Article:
The Twenty Best Singles of 2018

The Best of 2018
Albums | Singles

This year’s best singles strike a balance between newer artists and veterans, and many of them are also highlights of the best albums of the year.

The Twenty Best Singles of 2018

“Knockin’ On Your Screen Door”
John Prine

If you’re going to sing a song about loneliness and remorse, would you make it an up-tempo number that namechecks a George Jones 8-track? John Prine would, and that’s what makes him such a beloved songwriter. He finds new ways to describe universal feelings, and if he can take a sad topic and turn it into a toe-tapper that includes a reference to pork & beans, so much the better. – Sam Gazdziak

“Stay Outta My Business”
Tami Neilson

The outstanding opening track to Neilson’s career-best SASSAFRASS! set is all about establishing two things: attitude and boundaries. She proceeds to let us in on quite a bit of her business on the rest of the album, but “Stay Outta My Business” establishes that she’s doing so on her own terms. – Kevin John Coyne

“Woman, Amen”
Dierks Bentley

Bentley has been singing about drifters off and on since his debut album, and this soaring, anthemic ode to the woman of his dreams seems to deliver a happy ending to the saga. Instead of singing about love in physical terms, Bentley instead focuses on the spiritual, redemptive qualities of a true relationship. It’s also one of the best vocal deliveries of his career.- SG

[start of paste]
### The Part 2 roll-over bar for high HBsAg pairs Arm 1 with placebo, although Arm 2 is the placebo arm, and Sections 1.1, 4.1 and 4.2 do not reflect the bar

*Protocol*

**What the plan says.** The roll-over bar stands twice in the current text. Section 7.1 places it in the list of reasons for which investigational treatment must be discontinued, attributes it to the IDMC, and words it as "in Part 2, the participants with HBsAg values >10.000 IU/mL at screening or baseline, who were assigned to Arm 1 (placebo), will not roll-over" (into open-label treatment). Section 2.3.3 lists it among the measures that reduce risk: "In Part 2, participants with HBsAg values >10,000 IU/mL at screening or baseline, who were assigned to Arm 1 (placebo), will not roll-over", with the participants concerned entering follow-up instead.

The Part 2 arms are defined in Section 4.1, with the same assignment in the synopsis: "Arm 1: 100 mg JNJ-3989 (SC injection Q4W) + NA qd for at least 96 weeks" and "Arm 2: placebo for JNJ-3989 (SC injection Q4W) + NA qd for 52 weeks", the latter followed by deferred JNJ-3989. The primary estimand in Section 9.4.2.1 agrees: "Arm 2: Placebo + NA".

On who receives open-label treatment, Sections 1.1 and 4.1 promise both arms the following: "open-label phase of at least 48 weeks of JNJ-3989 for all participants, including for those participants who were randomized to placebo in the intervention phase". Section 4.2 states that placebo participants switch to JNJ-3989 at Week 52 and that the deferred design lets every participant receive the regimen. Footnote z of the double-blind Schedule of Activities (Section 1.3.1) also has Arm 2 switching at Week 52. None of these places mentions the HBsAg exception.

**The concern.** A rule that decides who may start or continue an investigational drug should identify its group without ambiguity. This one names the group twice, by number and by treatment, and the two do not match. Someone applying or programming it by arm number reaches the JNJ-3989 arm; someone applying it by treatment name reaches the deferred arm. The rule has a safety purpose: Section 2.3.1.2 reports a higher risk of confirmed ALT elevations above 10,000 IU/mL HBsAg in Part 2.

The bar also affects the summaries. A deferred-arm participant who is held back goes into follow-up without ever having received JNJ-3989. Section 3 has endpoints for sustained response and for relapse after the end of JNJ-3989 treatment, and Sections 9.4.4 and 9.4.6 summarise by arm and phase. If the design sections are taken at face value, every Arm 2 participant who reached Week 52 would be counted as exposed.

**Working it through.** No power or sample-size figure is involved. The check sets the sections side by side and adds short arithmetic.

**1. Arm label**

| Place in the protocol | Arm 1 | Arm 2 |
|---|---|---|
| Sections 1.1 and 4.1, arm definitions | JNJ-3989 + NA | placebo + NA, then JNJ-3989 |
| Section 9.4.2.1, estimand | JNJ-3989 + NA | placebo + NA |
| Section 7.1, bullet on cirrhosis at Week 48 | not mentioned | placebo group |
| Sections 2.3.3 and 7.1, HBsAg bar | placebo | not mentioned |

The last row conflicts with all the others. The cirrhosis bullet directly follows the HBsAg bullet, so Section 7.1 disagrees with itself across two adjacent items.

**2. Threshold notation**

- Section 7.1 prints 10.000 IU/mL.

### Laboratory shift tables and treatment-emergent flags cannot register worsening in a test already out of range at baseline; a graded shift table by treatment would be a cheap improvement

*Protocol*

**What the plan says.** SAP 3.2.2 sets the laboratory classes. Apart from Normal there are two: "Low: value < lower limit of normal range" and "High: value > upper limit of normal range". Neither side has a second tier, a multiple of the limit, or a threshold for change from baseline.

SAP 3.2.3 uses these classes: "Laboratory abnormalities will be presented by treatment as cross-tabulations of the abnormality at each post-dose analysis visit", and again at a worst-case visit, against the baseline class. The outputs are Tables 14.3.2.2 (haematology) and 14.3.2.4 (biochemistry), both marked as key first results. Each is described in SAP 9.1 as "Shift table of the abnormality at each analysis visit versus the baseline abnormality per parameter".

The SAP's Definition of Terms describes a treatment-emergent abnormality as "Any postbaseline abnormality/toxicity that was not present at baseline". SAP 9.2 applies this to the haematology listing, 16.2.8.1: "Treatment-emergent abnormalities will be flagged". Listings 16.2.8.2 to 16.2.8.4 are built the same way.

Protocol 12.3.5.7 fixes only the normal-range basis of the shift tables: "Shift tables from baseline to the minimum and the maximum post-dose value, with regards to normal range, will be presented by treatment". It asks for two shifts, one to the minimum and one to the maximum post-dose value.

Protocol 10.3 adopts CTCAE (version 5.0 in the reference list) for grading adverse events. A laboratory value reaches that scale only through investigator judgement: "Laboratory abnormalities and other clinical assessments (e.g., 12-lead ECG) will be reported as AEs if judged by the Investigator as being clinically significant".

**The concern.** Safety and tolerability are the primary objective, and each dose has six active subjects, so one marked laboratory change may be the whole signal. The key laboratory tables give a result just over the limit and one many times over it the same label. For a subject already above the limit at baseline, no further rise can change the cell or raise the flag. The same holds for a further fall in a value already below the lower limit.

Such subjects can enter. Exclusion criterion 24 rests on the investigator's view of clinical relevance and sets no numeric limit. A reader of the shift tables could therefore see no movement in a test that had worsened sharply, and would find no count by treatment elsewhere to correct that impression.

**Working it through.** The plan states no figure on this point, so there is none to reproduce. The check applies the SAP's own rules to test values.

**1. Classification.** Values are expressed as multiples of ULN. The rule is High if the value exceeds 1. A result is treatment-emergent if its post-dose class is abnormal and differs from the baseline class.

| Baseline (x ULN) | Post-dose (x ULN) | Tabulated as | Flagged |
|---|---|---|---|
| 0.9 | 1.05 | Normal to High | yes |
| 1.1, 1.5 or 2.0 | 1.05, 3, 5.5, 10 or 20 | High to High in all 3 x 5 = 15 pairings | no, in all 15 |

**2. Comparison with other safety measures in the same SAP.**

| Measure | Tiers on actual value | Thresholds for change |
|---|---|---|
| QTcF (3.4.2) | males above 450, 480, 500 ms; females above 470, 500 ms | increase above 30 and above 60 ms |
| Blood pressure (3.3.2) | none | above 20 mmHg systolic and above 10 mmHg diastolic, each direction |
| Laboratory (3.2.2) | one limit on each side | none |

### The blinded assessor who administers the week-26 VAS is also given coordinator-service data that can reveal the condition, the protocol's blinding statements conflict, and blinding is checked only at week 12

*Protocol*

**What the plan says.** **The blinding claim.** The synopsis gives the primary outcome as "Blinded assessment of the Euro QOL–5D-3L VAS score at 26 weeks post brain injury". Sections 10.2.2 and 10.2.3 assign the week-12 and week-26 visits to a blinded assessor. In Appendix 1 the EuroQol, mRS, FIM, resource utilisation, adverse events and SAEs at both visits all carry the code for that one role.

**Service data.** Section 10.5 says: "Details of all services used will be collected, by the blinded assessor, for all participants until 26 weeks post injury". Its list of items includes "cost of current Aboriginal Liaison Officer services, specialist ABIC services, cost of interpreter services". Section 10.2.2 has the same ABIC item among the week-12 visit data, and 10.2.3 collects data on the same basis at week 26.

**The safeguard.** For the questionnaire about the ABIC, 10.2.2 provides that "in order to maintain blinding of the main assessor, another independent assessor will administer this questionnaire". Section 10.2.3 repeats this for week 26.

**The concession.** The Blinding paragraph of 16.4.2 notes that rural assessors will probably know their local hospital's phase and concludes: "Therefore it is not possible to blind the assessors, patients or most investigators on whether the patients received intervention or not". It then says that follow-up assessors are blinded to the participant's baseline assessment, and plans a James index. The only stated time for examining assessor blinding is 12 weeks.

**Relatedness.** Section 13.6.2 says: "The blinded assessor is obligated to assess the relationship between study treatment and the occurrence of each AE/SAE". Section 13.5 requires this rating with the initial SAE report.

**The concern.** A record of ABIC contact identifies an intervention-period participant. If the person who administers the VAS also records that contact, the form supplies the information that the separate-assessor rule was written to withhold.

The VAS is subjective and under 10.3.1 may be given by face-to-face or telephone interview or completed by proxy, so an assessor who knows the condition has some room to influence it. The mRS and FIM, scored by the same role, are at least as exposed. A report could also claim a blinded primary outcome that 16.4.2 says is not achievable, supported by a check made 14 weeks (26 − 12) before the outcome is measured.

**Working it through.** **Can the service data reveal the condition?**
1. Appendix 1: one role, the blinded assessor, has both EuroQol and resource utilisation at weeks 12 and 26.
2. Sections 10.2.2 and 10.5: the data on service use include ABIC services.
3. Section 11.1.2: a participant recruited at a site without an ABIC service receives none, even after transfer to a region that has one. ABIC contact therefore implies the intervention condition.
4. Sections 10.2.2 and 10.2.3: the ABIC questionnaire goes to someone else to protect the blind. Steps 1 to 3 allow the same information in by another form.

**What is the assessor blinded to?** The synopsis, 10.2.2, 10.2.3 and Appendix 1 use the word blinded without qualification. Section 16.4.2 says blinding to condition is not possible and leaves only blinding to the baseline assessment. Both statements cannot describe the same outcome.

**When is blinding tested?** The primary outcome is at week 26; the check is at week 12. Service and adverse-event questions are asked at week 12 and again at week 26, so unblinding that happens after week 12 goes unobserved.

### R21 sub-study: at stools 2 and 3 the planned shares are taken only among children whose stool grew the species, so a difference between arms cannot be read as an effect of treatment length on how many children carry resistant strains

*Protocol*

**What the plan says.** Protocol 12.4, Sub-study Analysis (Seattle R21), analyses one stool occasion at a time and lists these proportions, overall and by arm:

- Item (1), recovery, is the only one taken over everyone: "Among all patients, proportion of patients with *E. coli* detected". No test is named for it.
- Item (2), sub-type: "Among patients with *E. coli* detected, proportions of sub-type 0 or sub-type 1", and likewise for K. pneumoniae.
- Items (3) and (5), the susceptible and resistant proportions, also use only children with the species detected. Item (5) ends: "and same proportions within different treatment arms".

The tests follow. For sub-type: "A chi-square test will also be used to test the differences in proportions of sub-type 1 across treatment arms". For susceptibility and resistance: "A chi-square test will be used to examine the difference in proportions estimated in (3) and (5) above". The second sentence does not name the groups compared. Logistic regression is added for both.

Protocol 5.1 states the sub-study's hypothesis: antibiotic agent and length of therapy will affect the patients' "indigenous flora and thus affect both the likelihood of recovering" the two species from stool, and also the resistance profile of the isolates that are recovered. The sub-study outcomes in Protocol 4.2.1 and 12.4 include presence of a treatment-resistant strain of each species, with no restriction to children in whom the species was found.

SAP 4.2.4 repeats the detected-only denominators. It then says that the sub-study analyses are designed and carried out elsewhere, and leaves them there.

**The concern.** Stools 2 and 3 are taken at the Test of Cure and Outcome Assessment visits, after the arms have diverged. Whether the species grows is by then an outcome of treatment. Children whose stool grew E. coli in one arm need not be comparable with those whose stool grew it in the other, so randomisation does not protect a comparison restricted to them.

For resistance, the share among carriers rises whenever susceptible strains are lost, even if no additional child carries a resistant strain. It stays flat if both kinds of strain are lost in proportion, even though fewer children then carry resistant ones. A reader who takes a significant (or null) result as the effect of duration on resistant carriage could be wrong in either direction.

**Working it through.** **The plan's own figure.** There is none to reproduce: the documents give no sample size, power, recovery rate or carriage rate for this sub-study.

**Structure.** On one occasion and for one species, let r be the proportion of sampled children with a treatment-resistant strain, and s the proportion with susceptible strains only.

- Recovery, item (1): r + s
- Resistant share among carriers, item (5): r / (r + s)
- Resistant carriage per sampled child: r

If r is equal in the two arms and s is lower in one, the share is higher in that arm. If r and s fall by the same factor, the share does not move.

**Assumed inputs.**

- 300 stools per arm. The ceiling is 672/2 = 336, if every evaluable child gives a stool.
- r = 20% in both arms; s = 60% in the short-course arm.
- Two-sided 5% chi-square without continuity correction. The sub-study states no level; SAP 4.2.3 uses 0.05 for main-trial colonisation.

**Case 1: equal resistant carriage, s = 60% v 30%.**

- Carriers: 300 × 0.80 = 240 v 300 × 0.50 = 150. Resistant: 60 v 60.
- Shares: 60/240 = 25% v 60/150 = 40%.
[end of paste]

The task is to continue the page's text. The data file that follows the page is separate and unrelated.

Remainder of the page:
“Hide the Wine”
Carly Pearce

Carly Pearce’s just-behind-the-beat phrasing is perfectly paired with “Hide the Wine,” on which she considers all of the proactive steps she can take to ward off a hook-up that she knows she’ll regret the next day. The song is as cleverly constructed as anything radio has touched in a minute, with a catchy pre-chorus hook (“Knock, knock, here you come a-knockin’ on my door/But you’re gonna have to wait on the porch”) and soaring melody in the chorus proper. The bridge also boasts a couplet so perfect (“It’s a dangerous game/Pouring alcohol on an old flame”) that it’s hard to believe it took until 2018 for someone to write it. – Jonathan Keefe


“Mercy Now”
Kathy Mattea

Mary Gauthier’s plaintive plea for the salvation of her family, her church, and her country had its own poignancy and relevance when it was first released in 2005. Kathy Mattea’s powerful cover reveals new layers of meaning as she applies it to the turmoil of 2018, her reading providing comfort and solace for the world as it is, while also imagining a way forward that is defined by love and forgiveness. – KJC

“Friends Don’t”
Maddie & Tae

As only this duo can do, Maddie & Tae turn what could have been radio fodder into a textured, youthful account of breaking free of the friend zone. – Tara Seetharam

Ashley McBryde

McBryde’s second single is so effective because the transformative power of music that the lyrics claim is actually backed up by the record itself, a rocking number that she sings the hell out of. Lauren Alaina and Walker Hayes, take note. – KJC